Definitions

from The American Heritage® Dictionary of the English Language, 5th Edition.

  • noun A large hoofed mammal (Equus caballus) having a short coat, a long mane, and a long tail, domesticated since ancient times and used for riding and for drawing or carrying loads.
  • noun An adult male horse; a stallion.
  • noun Any of various equine mammals, such as the wild Asian species Przewalski's horse or certain extinct forms related ancestrally to the modern horse.
  • noun A frame or device, usually with four legs, used for supporting or holding.
  • noun Sports A vaulting horse.
  • noun Slang Heroin.
  • noun Horsepower.
  • noun Mounted soldiers; cavalry.
  • noun A block of rock interrupting a vein and containing no minerals.
  • noun A large block of displaced rock that is caught along a fault.
  • intransitive verb To provide with a horse.
  • intransitive verb To haul or hoist energetically.
  • intransitive verb To be in heat. Used of a mare.
  • adjective Of or relating to a horse.
  • adjective Mounted on horses.
  • adjective Drawn or operated by a horse.
  • adjective Larger or cruder than others in the same category.
  • idiom (a horse of another/a different) Another matter entirely; something else.
  • idiom (beat/flog) To continue to pursue a cause that has no hope of success.
  • idiom (beat/flog) To dwell tiresomely on a matter that has already been decided.
  • idiom (be/get) To be or become disdainful, superior, or conceited.
  • idiom (hold (one's) horses) To restrain oneself.
  • idiom (the horse's mouth) A source of information regarded as original or unimpeachable.

from The Century Dictionary.

  • To provide with a horse; supply horses for, as a body of cavalry, etc.
  • To sit astride; bestride.
  • To cover: said of the male.
  • To mount or place on or as on the back of a horse; set on horseback; hence, to take on one's own back.
  • To mount on another's back preparatory to flogging.
  • . Nautical, to “ride” hard; drive or urge at work unfairly or tyrannically: as, to horse a ship's crew.
  • To make out or learn by means of a translation or other extrinsic aid: as, to horse a lesson in Virgil.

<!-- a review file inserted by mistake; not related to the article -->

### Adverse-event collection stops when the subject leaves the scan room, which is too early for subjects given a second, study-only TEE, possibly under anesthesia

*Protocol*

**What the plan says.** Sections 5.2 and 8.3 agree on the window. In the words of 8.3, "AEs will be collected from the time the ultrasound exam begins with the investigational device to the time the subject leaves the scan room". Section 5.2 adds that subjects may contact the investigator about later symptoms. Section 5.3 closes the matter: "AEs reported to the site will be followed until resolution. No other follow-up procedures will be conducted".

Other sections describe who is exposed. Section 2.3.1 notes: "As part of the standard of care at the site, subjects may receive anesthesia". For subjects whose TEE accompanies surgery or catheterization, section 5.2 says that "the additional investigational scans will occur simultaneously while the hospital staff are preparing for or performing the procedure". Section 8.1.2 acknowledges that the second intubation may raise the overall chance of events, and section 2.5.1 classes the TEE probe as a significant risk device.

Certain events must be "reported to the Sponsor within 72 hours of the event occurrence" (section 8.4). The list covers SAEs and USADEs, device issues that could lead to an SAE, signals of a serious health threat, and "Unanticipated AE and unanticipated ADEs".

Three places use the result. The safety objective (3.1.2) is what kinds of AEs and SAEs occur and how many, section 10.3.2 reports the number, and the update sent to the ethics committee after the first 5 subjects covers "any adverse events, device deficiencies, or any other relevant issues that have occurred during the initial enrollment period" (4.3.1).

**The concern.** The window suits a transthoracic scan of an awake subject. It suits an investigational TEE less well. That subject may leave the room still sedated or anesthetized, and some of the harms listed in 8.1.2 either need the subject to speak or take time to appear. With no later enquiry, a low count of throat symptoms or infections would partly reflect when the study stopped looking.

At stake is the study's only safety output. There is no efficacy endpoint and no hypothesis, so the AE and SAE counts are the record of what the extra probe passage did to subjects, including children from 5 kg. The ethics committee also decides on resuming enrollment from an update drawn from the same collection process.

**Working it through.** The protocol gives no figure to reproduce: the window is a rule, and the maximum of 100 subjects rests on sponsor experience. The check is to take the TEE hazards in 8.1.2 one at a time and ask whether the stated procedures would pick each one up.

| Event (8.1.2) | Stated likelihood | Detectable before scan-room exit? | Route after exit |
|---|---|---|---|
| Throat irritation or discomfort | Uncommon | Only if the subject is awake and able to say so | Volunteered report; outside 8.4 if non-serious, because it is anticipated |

• To get on horseback; mount or ride on a horse.
  • To charge for work before it is executed.
  • In calking, to embed firmly in the seams of a ship, as oakum, with a horsing-iron and a mallet: often with up.
  • To hang (as skins) over a wooden horse or stand.
  • noun The researches of Ewart, Osborn, and others show the probability that the modern horse, like the dog, has been derived from several sources. Prjevalsky's horse is considered to be one of these, while two other forms are recognized—the Celtic pony and the Norse horse.
  • noun One of the inclined timbers in a staircase which support the steps.
  • noun In mining: A lenticular bod of shale or old channel fillings which cuts out coal-seams.
  • noun In chess, same as knight.
  • noun In astronomy, the constellation of Pegasus (see flying horse); also, the equine part of Sagittarius (represented as a centaur).
  • noun A Danish silver coin of the value of 1 s. 2 d.
  • An obsolete form of hoarse.
  • noun A solidungulate perissodactyl mammal of the family Equidœ and genus Equus; E. caballus.
  • noun plural In zoology, the horse family, or Equidæ; the species of the genus Equus and related genera.
  • noun The male of the horse kind, in distinction from the female or mare; a stallion or gelding.
  • noun A body of troops serving on horseback: cavalry: in this sense a collective noun, used also as a plural: as, a regiment of horse.
  • noun A frame, block, board, or the like, on which something is mounted or supported, or the use of which is in any way analogous to that of a horse. Compare etymology of easel.
  • noun Specifically— A vaulting-block in a gymnasium.

Etymologies

from The American Heritage® Dictionary of the English Language, 4th Edition

[Middle English, from Old English hors; akin to Old Norse hross, horse, and German Ross, steed.]

from Wiktionary, Creative Commons Attribution/Share-Alike License

From Middle English horse, hors, from Old English hors ("horse"), from Proto-Germanic *hrussan, *hersan (“horse”), from Proto-Indo-European *ḱr̥sos (“horse”), from Proto-Indo-European *ḱers- (“to run”).

from Wiktionary, Creative Commons Attribution/Share-Alike License

Unknown

Examples

Comments

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  • "Horses have always been the most reluctant quadruped passengers (aboard ships), with good reason: they are terrible sailors. Unable to vomit, they exhibited the extent of their suffering by an attack of what handlers called the 'gapes.'" (John Maxstone-Graham, The Only Way to Cross, NY: Macmillan, 1972, p. 332)

    See also horse storm. Weirdness.

    November 30, 2007

  • a game played with a basketball

    January 28, 2008

  • Dudley Do-Right. See A Horse is a Horse

    February 1, 2008

  • See also: "horse sense".

    February 26, 2008

  • "And when the maid was horsed and he both, the lady took Galahad a fair child and rich; and so they departed from the castle till they came to the seaside; and there they found the ship where Bors and Percivale were in, the which cried on the ship’s board: Sir Galahad, ye be welcome, we have abiden you long."

    - Thomas Malory, 'The Holy Grail'.

    September 13, 2009

  • "A horse is a horse, of course, of course." – Gertrude Stein.

    July 18, 2011

  • my horse, my war

    February 18, 2019